Liz Kariuki

Is Mainstream Medicine Evil?

How Drugs Come to Market

This summarises the 10th chapter of Bad Science by Ben Goldacre: Is Mainstream Medicine Evil? The chapter explains the tricks used by pharmaceutical companies while they conduct expensive drug trials to make their products seem better than they are. Big pharma is one of the most distrusted sectors of the economy and modern healthcare. It is therefore important to understand how ‘evil’ they are to know how best to counter it.

The Journey of a Drug

  1. The idea for a drug - This might come from a plant molecule, a receptor that can be interfaced with in the body, a theoretical scientific breakthrough, etc.
  2. Animal trials - This is used to confirm that the molecule you have in mind does what you think it does and that it doesn’t kill the animals.
  3. Phase I human trials - Done on healthy young people to see the side effects and understand how it is excreted from the body.
  4. Phase II human trials - Done on people with the illness you intend to treat. The aim of this stage is to see if it does treat the illness and work out the proper dosage.
  5. Phase III human trials - A randomized, blinded trial on thousands of patients compared against a placebo or other comparable treatment.

If your Phase III trial is successful, you need to conduct several similar trials and then you can apply for a license for your drug. After the drug goes to market, you should continue conducting trials and hopefully, other entities that aren’t related to the pharmaceutical company do replication studies and keep an eye out for side effects reported by patients.

However, drug trials are expensive and 90% of clinical drug trials are paid for by the pharmaceutical industry meaning they exert a lot of influence on what gets studied and published. As a result, diseases that are considered ‘unprofitable’ to treat are neglected. These include rare diseases or those that are only prevalent in developing countries e.g. sleeping sickness (trypanosomiasis). Other conditions/treatments are not studied because they can’t be patented. For example, magnesium sulphate has been used since 1906 for the treatment of eclampsia(a leading cause of maternal death); but research into it wasn’t done until 2002 when the WHO funded a study. The Global Forum for Health Research estimates that only 10% of the world’s health burden receives 90% of total biomedical research funding.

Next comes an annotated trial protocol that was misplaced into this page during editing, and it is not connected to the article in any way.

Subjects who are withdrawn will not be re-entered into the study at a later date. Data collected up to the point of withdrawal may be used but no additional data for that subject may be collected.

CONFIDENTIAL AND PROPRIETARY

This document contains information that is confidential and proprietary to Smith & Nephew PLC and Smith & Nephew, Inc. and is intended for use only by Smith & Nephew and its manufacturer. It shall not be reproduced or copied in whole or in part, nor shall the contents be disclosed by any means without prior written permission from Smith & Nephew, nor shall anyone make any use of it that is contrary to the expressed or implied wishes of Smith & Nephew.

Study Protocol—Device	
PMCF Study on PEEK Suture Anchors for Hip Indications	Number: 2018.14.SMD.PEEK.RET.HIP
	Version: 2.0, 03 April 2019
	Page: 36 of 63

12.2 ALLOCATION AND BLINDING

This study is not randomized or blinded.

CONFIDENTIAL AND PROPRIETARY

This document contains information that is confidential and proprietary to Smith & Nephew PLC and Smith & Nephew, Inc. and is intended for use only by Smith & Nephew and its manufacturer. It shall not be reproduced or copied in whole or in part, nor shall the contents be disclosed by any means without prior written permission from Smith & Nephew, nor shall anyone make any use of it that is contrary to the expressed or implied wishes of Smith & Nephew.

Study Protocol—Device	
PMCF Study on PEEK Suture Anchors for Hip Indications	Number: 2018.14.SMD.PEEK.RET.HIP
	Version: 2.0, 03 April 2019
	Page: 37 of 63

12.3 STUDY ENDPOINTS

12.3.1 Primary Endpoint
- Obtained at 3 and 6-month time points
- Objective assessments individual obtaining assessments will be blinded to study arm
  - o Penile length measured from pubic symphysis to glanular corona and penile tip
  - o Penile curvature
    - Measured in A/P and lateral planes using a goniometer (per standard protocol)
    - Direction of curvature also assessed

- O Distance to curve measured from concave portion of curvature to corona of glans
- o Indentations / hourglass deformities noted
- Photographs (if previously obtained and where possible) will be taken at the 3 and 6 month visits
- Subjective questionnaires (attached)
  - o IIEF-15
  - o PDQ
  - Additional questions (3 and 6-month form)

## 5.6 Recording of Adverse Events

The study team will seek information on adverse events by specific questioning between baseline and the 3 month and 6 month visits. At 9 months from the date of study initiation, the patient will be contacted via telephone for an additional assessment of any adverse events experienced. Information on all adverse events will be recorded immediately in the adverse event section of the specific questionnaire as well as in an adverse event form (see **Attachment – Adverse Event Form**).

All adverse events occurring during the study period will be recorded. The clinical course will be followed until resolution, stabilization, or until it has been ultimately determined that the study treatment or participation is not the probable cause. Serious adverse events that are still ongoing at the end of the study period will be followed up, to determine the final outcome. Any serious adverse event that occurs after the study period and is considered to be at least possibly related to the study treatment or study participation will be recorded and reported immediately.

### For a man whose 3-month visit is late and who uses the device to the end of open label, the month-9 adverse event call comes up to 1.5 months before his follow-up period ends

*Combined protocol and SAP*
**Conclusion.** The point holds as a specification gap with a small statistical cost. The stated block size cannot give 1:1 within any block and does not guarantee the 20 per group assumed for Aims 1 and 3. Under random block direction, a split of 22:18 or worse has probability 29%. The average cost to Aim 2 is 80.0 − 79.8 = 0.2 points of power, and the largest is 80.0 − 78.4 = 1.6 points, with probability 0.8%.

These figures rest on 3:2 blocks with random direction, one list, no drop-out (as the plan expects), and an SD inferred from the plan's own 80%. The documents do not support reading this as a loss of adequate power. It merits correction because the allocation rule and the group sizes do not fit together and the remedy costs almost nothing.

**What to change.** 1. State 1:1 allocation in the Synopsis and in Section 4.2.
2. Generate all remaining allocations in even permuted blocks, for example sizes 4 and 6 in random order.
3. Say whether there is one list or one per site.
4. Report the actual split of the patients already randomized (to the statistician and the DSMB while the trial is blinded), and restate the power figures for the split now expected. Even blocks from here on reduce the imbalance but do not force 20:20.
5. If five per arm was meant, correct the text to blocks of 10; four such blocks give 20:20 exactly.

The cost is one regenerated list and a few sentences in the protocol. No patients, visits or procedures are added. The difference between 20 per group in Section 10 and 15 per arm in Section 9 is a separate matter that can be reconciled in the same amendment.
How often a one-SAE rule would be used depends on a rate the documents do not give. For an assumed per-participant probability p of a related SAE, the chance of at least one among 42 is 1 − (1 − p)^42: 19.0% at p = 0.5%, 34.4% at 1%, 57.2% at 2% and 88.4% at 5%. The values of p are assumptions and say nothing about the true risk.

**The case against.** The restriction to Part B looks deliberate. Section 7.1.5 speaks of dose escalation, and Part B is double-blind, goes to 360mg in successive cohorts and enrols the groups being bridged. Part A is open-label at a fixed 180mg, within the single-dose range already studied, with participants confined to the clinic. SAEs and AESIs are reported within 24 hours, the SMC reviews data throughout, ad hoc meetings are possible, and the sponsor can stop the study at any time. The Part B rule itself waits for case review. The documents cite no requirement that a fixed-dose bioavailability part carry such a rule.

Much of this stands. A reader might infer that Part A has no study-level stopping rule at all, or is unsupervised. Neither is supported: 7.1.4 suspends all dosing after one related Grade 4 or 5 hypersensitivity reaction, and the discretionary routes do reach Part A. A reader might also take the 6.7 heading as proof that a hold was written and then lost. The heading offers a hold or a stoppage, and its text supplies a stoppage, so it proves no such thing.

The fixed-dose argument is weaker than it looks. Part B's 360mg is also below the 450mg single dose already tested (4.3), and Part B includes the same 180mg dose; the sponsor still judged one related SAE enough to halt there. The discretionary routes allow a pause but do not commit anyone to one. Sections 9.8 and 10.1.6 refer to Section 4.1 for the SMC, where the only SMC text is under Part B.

Drug trials by pharmaceutical are more likely to produce a positive outcome for their own drug. Since their core audience is made up of doctors, they need to come up with smarter tricks than quacks that market to the general population like homoeopaths.

Sleight of Hand

These are some of the tricks you could pull to all but ensure positive results from your drug trial:

i. Test it in a healthier population.

ii. Compare the drug against a useless control.

iii. Use an inadequate dose of the control drug.

iv. Don’t ask about side effects.

v. Measure surrogate outcomes.

vi. Draw attention away from negative results.

vii. Don’t publish negative results.

Lies, Damned Lies and Statistics

This is how to torture the data enough to give you positive results.

  1. Ignore the pre-established protocol. - Throw your data into a data analysis tool and report any correlation as positive causation.
  2. Play with the baseline - If the treatment group is doing better than the placebo group at the beginning of the study, leave it be, but if the placebo arm is doing better, adjust for that in your analysis.